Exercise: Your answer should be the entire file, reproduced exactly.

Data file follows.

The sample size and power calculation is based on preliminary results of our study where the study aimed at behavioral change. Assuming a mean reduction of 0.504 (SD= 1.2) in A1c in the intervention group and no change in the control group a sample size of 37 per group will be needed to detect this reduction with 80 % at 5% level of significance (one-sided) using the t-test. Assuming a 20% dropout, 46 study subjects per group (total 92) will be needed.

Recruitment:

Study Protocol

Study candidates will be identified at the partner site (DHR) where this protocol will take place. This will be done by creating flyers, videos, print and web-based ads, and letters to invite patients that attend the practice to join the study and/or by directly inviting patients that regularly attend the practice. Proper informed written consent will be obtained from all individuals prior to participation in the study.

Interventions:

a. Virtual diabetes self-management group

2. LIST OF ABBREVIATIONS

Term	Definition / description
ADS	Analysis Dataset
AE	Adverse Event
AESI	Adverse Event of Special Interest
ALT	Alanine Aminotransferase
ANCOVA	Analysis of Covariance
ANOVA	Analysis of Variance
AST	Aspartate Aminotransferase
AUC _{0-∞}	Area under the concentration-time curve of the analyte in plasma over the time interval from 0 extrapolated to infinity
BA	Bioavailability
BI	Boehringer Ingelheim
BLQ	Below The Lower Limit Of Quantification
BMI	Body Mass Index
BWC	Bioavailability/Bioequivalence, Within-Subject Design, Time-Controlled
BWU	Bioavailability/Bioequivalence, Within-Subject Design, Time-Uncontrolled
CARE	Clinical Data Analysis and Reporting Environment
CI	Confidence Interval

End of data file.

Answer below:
The sample size and power calculation is based on preliminary results of our study where the study aimed at behavioral change. Assuming a mean reduction of 0.504 (SD= 1.2) in A1c in the intervention group and no change in the control group a sample size of 37 per group will be needed to detect this reduction with 80 % at 5% level of significance (one-sided) using the t-test. Assuming a 20% dropout, 46 study subjects per group (total 92) will be needed.

Recruitment:

Study Protocol

Study candidates will be identified at the partner site (DHR) where this protocol will take place. This will be done by creating flyers, videos, print and web-based ads, and letters to invite patients that attend the practice to join the study and/or by directly inviting patients that regularly attend the practice. Proper informed written consent will be obtained from all individuals prior to participation in the study.

Interventions:

a. Virtual diabetes self-management group

2. LIST OF ABBREVIATIONS

Term	Definition / description
ADS	Analysis Dataset
AE	Adverse Event
AESI	Adverse Event of Special Interest
ALT	Alanine Aminotransferase
ANCOVA	Analysis of Covariance
ANOVA	Analysis of Variance
AST	Aspartate Aminotransferase
AUC _{0-∞}	Area under the concentration-time curve of the analyte in plasma over the time interval from 0 extrapolated to infinity
BA	Bioavailability
BI	Boehringer Ingelheim
BLQ	Below The Lower Limit Of Quantification
BMI	Body Mass Index
BWC	Bioavailability/Bioequivalence, Within-Subject Design, Time-Controlled
BWU	Bioavailability/Bioequivalence, Within-Subject Design, Time-Uncontrolled
CARE	Clinical Data Analysis and Reporting Environment
CI	Confidence Interval